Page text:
Left to right: Bethany B., mother of four; Luke B., father of three; Amanda S., mother of five
Under normal conditions, children benefit from their parents making active choices about their education. Most Michiganders continue to recognize this, even as this year’s return to school is anything but normal.
Every two years, the Mackinac Center sponsors a statewide voter survey. The newest edition shows Michigan’s support for educational options has persisted. About 60% favor the state’s Schools of Choice program, which provides full state funding for students who enroll across district lines. Nearly as many would like Michigan to adopt education savings accounts or tax-credit scholarships, which would enable more families to choose private education. Twice as many voters say our state has “too little” as opposed to “too much” choice. This is an encouraging foundation.
During the COVID-19 pandemic, educational choice is more important than ever. Students already have differing interests, aptitudes and obstacles. The pandemic has altered life for most families, and each one must consider its own underlying medical issues and levels of risk tolerance, making an option that works for some inappropriate for others.
Parents’ experiences with pandemic-induced distance learning in the spring was eye-opening. Many parents observed that their children learned more efficiently with fewer distractions, while others saw children struggling in relative solitude. As a result of seeing their children in a new light, more Michigan parents are exercising choice, while respecting that their peers may opt for a different path.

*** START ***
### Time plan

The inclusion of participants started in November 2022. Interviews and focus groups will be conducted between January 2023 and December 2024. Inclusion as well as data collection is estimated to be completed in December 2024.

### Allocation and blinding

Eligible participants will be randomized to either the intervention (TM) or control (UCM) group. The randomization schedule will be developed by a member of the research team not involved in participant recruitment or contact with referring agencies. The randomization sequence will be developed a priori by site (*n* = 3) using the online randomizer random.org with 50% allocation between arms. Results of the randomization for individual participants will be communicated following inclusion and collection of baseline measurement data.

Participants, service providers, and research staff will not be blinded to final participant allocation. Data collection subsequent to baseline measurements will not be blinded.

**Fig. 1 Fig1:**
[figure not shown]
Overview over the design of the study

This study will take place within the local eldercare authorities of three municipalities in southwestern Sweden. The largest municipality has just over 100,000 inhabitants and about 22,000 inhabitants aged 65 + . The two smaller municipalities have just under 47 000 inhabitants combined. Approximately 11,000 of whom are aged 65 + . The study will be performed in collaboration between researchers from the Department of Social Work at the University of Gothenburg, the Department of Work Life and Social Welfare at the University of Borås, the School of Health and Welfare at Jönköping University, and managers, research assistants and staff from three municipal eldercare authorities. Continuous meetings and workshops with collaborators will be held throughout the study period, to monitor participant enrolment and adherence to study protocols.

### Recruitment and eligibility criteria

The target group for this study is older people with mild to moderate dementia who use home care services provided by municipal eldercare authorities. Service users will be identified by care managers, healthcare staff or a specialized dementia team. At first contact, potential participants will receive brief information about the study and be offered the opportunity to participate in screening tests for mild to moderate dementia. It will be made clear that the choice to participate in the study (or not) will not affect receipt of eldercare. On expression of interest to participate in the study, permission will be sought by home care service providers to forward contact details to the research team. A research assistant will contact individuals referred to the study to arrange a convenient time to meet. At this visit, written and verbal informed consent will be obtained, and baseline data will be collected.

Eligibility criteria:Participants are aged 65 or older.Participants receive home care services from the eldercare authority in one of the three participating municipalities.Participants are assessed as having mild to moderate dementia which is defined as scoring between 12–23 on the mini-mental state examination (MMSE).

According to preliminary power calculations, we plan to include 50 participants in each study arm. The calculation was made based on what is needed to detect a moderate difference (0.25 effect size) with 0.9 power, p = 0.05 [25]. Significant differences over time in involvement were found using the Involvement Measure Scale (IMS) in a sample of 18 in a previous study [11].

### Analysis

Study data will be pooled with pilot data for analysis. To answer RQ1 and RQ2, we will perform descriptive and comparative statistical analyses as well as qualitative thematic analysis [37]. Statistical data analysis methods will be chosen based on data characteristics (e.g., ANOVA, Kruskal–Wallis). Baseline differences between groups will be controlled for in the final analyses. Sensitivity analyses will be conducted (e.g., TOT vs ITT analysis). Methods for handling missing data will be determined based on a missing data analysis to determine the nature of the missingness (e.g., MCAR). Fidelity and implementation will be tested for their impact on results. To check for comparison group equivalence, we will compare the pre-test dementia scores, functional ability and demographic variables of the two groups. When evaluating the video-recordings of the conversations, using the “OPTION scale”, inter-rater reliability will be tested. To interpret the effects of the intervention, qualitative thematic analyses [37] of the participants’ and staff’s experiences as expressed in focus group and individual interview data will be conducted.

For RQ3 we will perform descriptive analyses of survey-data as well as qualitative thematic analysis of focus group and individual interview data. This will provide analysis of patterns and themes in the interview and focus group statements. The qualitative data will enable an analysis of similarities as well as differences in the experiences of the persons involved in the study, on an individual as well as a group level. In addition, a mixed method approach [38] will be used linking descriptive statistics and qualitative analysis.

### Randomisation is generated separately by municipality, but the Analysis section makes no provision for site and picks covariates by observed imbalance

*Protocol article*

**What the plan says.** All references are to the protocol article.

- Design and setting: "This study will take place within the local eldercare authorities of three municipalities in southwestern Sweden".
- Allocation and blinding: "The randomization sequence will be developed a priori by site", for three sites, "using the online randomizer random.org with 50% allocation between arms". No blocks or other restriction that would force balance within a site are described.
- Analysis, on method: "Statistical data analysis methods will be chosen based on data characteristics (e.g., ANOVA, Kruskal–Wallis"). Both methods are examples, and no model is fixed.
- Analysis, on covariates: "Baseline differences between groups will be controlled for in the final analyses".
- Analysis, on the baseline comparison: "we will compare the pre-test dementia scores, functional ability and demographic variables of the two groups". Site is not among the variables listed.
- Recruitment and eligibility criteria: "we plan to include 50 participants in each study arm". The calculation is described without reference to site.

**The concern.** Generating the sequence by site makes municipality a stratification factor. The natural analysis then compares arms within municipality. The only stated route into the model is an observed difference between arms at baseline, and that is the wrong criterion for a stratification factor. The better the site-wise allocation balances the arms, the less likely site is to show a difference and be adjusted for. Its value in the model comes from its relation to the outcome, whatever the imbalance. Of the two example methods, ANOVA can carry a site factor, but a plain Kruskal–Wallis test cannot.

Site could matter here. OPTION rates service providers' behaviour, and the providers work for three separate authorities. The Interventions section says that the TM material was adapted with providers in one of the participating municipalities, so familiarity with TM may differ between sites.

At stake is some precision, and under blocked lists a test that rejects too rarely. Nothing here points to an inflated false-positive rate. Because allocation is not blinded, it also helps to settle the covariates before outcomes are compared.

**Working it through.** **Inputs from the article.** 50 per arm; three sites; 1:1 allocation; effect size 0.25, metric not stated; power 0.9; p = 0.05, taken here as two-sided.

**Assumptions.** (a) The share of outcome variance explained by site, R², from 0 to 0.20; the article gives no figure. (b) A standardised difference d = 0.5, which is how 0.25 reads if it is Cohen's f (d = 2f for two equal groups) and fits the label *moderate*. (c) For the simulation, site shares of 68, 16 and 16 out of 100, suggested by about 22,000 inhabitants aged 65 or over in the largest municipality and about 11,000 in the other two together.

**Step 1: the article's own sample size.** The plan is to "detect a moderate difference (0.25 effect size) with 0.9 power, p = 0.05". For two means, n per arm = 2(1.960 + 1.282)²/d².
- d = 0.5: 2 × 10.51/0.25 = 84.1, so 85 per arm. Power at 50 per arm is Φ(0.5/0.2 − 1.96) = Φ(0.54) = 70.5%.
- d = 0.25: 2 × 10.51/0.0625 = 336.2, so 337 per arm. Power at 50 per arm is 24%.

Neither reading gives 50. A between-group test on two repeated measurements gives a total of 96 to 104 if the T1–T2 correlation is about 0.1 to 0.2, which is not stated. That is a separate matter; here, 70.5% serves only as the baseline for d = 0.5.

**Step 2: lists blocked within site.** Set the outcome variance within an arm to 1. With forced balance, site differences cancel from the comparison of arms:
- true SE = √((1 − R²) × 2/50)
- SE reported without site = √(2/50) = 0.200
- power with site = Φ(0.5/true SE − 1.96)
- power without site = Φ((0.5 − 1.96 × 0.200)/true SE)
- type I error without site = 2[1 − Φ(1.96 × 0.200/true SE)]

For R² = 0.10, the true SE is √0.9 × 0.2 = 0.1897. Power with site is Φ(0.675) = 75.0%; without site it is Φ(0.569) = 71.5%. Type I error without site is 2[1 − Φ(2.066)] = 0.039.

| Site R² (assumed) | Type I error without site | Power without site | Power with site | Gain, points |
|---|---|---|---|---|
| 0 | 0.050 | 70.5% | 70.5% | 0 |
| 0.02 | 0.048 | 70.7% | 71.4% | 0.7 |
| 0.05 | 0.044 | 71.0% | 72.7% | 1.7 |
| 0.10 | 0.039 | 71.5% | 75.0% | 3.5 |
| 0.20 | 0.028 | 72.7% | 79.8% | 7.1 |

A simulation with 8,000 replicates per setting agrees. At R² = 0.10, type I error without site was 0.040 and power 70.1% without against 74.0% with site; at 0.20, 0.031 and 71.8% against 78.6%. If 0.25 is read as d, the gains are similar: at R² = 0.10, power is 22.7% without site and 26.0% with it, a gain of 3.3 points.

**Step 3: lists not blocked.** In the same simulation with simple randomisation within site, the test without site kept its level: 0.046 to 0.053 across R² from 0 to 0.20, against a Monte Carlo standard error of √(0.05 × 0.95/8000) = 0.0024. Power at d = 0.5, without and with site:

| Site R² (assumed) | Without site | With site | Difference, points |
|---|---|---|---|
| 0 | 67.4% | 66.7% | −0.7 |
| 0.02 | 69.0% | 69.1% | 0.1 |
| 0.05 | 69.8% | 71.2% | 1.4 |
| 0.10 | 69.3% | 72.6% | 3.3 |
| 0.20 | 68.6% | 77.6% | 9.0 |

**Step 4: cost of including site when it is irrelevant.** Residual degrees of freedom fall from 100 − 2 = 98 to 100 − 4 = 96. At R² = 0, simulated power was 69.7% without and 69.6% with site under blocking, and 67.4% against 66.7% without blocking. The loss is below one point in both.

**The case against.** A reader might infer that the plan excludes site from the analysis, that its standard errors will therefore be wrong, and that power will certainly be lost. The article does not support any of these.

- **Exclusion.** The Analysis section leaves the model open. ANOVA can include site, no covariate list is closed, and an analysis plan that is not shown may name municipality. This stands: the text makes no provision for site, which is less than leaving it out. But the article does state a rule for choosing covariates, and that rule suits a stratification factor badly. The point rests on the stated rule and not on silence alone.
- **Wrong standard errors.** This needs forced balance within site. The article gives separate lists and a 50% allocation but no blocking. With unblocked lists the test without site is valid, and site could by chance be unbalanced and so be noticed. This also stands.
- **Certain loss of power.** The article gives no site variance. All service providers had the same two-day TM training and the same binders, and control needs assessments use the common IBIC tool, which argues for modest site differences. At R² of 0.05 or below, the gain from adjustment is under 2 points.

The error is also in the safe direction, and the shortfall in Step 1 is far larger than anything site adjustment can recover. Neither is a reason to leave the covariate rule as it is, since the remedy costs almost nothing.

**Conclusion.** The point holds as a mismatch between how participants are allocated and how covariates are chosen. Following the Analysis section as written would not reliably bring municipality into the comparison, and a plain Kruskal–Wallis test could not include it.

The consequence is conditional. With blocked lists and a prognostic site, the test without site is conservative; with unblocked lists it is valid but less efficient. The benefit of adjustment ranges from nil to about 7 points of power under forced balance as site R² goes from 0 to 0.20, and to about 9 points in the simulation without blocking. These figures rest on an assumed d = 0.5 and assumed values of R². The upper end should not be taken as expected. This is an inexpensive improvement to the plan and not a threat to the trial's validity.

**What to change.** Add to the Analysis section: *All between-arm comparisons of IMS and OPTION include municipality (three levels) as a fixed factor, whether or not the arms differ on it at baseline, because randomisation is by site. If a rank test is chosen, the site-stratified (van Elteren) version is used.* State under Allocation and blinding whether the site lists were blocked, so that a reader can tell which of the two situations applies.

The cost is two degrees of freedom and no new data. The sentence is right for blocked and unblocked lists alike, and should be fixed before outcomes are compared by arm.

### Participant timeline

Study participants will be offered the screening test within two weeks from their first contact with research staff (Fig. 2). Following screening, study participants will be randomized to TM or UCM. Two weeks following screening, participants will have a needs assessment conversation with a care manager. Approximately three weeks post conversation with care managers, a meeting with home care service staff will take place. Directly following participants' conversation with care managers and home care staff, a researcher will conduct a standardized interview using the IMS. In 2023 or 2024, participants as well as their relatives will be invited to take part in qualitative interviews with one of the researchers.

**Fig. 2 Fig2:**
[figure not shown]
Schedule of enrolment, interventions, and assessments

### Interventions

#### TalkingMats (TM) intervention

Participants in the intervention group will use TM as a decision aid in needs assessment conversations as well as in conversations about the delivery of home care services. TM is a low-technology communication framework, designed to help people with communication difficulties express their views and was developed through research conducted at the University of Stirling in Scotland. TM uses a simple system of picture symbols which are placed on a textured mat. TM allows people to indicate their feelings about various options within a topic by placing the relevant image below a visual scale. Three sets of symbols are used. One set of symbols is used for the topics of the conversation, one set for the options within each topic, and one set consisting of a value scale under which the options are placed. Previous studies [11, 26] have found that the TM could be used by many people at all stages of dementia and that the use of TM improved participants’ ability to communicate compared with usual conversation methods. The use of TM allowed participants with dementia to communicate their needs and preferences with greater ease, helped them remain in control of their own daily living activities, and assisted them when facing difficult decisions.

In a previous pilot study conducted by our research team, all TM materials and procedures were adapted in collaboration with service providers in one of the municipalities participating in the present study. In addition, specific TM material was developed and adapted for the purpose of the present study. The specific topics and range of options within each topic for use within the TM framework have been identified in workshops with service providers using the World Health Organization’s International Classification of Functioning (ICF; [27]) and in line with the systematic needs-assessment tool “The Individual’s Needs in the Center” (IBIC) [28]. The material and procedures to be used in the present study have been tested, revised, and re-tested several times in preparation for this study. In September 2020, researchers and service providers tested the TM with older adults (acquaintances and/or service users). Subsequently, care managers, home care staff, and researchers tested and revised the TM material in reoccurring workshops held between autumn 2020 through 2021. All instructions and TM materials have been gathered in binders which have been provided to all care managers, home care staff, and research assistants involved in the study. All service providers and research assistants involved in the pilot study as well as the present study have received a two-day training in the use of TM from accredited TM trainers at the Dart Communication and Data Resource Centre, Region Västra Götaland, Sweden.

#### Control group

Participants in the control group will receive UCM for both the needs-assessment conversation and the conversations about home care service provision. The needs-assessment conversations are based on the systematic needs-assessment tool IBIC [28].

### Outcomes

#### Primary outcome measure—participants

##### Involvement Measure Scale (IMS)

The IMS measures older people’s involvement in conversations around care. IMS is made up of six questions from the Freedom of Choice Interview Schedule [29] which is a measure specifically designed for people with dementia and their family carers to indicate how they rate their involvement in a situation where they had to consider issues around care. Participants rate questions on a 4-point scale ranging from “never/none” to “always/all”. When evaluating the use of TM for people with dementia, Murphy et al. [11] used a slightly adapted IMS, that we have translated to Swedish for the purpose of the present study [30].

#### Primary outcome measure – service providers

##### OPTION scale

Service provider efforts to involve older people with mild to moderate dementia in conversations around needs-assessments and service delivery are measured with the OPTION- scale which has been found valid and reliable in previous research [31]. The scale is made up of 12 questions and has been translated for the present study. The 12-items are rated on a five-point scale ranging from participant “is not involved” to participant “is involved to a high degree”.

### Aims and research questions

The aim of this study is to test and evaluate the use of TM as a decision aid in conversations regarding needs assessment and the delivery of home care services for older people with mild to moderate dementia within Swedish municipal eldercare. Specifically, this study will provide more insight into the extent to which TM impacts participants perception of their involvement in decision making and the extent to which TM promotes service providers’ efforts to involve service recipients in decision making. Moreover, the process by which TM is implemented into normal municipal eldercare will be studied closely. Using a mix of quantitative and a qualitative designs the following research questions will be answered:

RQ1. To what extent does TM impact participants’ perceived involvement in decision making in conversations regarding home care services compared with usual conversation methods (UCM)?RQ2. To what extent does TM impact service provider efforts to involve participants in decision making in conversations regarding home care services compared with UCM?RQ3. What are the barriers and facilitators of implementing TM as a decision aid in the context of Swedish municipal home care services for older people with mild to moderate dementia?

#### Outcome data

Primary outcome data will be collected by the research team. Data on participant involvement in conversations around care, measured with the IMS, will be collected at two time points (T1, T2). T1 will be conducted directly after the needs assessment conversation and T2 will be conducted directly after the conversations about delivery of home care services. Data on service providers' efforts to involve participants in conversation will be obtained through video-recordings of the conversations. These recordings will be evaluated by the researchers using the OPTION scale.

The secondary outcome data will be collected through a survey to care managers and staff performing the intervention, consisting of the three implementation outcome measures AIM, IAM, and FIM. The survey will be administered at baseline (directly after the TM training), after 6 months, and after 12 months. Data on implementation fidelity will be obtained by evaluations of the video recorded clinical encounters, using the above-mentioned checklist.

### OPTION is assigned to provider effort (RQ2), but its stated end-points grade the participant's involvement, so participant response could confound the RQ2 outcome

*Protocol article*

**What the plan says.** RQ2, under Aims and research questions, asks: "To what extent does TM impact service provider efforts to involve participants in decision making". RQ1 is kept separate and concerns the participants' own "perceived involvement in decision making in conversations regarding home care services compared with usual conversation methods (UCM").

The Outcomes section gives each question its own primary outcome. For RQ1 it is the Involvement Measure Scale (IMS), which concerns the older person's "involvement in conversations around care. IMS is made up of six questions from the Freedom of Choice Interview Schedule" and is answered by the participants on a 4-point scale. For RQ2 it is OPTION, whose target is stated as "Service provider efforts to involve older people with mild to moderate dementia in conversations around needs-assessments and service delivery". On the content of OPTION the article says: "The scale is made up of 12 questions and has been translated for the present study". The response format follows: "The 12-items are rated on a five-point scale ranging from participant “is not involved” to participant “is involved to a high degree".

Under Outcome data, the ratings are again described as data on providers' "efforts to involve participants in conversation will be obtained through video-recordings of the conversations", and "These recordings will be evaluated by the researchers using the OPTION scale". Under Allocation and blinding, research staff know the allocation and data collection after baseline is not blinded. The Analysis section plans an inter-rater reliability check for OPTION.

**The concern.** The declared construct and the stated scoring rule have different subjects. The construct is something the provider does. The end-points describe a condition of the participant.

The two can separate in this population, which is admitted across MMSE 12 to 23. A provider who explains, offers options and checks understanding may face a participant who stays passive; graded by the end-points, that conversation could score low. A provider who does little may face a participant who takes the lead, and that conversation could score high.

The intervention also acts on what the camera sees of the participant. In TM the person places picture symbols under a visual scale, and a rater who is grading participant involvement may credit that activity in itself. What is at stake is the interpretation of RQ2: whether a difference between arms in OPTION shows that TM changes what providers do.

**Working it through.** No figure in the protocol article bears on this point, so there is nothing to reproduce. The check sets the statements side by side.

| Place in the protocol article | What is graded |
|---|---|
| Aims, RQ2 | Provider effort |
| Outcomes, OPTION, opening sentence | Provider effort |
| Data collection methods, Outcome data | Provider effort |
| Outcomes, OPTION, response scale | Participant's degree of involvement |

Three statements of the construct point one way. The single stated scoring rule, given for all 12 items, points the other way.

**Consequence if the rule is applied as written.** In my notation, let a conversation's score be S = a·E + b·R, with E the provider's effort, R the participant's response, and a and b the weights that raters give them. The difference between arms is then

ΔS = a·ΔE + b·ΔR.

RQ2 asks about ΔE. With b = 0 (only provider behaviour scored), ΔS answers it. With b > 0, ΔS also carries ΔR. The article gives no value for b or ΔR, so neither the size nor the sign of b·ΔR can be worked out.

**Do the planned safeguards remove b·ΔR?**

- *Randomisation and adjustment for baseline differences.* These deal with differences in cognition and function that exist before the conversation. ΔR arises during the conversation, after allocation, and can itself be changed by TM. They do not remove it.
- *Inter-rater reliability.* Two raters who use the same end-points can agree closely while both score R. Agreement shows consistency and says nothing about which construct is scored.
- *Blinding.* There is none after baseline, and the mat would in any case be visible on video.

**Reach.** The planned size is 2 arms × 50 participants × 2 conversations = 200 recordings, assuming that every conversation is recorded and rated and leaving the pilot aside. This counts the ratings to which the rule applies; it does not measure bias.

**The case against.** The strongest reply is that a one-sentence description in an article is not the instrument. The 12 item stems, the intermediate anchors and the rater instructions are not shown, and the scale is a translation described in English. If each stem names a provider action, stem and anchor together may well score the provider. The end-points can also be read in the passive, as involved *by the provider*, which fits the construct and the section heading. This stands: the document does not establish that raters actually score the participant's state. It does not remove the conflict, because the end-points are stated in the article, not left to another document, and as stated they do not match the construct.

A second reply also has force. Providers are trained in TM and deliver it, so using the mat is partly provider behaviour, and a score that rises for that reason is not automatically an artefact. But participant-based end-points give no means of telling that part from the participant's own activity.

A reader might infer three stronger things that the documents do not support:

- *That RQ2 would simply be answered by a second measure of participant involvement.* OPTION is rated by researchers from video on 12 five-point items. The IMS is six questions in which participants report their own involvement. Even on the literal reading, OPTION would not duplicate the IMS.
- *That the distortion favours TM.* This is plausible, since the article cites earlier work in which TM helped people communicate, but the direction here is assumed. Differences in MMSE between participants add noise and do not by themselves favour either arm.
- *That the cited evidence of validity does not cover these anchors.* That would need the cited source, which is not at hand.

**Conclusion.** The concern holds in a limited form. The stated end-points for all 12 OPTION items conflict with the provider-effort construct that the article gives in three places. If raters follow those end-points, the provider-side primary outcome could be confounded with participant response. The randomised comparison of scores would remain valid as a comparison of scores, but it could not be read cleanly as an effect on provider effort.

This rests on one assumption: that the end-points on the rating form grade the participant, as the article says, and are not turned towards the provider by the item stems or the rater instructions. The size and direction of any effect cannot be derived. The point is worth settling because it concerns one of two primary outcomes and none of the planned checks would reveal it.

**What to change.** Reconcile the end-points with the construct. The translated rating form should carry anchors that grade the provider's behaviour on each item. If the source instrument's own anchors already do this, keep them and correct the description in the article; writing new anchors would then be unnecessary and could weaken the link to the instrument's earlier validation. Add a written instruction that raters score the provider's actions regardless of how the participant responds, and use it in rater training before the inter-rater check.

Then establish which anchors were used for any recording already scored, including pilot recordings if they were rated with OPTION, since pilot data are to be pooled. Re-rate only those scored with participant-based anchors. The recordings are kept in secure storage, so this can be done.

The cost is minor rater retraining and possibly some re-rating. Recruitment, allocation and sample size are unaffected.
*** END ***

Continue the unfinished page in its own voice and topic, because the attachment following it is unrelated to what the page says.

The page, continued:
“It’s a really hard, unchartered time that we are in right now, and I think any decision you make is the right one for your family,” said Amanda S., a mother of five from Midland who appeared in a new Mackinac Center back-to-school video. After she wrestled with what to do, she enrolled her children in the local district’s virtual academy. If that doesn’t work out, she says they have a backup plan to homeschool.
Luke B. and his wife both have full-time jobs. They are grateful that their district, Big Rapids Public Schools, has given them choices for educating their three children. “If you’re not comfortable, our school district offers the local online option, then go with that,” he said. “But I think it’s good to have the option if some of us want to go back to in person, to try to get back to normal.”
Not all districts have listened to parents and provided the options needed to accommodate differing needs. Succumbing to union pressure, some started the fall term with closed doors. In many parts of Michigan, families are left to hope that they have a distance learning program that works better than what they experienced a few months ago.
The Mackinac Center’s School at Home website offers information about some alternatives. Families can get a better grasp of whether they are suited to take on homeschooling, or if an online charter school might work better. Unfortunately, a last-minute deal between legislators and the governor set up a funding formula that punishes successful schools that are attracting new families. Under the compromise, most of the money stays with the old district that’s no longer educating the child, depriving the new district of money it needs.
For the sake of students who need education options, state lawmakers must find a way to fix this flaw. That move would not only be popular. It would be the right thing to do.